Tuesday, December 27, 2011

Google Forms and Spreadsheets---Fun Times with Data Collection!

Data and information collecting isn't the most glamorous subject; however, with the influx of iPads into my school setting, and the increasing popularity of Google spreadsheets and forms, data collection has become a hot topic among the SLPs in our school system!

 Several of us have embraced using Google forms and spreadsheets to make our data collecting lives border on fun.  Before Google, my folders for kids were full of sticky notes, therapy data forms, attendance forms, and other assorted loose items.    Now, progress report time is cleaner and more data oriented, because much of what I need has been systematically collected by Google forms into the spreadsheets. (There is a spreadsheet for every form.) 

     This is a brief description of various ways I currently use the forms and spreadsheets in practice.  A tutorial link for creating your own Google forms is provided at the end. 

1.  Recording data and notes from a therapy session with a student. 
There is still a spot for sticky notes, and recording tallies on paper to achieve percentages, but most often, the main part of my sessions with students is recorded on a Google Form.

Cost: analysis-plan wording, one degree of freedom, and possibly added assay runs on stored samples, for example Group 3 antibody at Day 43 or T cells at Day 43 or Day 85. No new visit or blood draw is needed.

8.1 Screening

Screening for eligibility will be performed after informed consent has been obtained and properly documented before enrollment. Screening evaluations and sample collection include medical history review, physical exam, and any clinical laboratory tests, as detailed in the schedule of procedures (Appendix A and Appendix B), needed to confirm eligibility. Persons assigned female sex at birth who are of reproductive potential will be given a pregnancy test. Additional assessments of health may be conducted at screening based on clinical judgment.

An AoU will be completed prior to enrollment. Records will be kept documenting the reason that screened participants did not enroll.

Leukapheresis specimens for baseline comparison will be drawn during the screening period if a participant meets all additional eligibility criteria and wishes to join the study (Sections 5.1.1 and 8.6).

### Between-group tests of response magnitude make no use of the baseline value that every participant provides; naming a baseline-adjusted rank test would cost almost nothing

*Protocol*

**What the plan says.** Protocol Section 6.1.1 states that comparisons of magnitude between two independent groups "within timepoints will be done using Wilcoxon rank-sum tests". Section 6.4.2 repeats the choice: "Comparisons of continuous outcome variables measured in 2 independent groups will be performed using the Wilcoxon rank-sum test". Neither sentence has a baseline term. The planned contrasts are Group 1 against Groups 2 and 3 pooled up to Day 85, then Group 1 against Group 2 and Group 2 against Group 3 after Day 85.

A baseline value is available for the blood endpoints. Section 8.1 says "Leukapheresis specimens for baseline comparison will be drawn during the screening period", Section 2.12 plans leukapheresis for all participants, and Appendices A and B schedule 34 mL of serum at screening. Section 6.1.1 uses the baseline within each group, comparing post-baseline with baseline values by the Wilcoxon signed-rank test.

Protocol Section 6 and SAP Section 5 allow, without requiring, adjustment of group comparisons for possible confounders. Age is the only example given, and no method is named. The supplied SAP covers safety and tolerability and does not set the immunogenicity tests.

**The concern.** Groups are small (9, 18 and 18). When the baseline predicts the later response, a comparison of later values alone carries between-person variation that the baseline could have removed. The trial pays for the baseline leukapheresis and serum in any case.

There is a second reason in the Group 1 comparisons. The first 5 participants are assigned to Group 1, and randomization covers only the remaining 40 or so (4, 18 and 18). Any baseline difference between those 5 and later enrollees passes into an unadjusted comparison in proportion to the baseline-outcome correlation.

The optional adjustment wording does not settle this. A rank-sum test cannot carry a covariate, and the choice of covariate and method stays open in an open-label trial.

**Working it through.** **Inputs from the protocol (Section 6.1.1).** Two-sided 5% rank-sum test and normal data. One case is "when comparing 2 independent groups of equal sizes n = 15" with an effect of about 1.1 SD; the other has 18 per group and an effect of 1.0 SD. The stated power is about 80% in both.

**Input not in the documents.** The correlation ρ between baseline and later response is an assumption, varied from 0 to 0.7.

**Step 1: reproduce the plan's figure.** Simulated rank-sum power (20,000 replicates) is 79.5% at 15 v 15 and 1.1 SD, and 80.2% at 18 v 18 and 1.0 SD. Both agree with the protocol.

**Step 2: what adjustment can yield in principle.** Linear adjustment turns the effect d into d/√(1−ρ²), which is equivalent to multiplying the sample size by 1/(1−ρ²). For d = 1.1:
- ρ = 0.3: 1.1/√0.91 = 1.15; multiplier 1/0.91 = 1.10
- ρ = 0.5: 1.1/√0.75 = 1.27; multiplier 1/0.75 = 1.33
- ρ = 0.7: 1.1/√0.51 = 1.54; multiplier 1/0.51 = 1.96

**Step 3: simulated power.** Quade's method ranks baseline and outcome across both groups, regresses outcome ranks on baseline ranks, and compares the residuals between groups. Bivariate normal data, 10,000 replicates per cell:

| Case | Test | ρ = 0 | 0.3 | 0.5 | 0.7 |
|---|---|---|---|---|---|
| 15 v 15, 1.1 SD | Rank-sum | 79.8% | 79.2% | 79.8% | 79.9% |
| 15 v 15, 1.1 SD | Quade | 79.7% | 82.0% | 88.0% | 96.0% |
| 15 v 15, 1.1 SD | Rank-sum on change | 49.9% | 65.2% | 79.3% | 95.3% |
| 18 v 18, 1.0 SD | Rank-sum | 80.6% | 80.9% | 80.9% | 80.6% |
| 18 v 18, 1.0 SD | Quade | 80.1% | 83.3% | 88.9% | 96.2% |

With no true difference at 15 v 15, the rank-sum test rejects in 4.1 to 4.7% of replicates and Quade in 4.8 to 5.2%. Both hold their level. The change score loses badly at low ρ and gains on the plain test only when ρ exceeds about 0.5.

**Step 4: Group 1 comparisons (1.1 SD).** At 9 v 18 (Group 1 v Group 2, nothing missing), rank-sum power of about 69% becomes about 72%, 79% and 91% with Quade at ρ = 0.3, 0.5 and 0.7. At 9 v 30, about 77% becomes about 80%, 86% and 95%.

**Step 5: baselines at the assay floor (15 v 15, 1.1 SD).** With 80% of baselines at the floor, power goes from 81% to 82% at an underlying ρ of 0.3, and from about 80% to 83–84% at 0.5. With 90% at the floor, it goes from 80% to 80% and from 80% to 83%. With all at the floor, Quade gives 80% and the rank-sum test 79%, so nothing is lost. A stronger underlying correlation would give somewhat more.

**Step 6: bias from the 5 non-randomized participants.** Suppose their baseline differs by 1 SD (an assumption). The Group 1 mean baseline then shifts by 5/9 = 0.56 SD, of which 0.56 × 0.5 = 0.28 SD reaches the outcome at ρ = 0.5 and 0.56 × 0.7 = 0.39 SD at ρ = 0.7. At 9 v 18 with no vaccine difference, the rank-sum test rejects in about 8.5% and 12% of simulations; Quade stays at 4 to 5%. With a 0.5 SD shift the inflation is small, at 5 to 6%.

portion of a form
For each of my students, I have created a Google form based on the student's IEP goals and objectives.  At the end of the session, I can quickly fill out the form (either on the iPad, or on the computer) recording notes and data instantly. 
summary of responses screenshot
The data entered on the form is compiled by Google Docs in to a spreadsheet, and a summary of responses can also be done through Google.

sample spreadsheet of student data

2.  Taking Daily Attendance

Portion of my daily attendance form
We all know in the school setting why it's important to keep track of how many times a speech student was seen per reporting period, and why sessions were missed.  I used to keep attendance on paper, then progressed to an Excel spreadsheet.  Lately, I've been taking attendance on a daily Google form which sends all of the information into a spreadsheet stored in Google Docs.  It's very manageable!

3.  Recording and Sharing Hearing Screening Results

This is an area that came to me one day when I was scratching out hearing screening information on a piece of paper.  A year ago, a group of us in the school began typing into a shared document all of our screening information. I've since developed a Google Form that I can use while I'm screening a child. I usually have an iPad at my side as I'm screening with this form on the screen. (I just tap the results in as I go).  The results are instantly sent to the shared Google Doc---no need for a pencil!

4.  CFY Supervision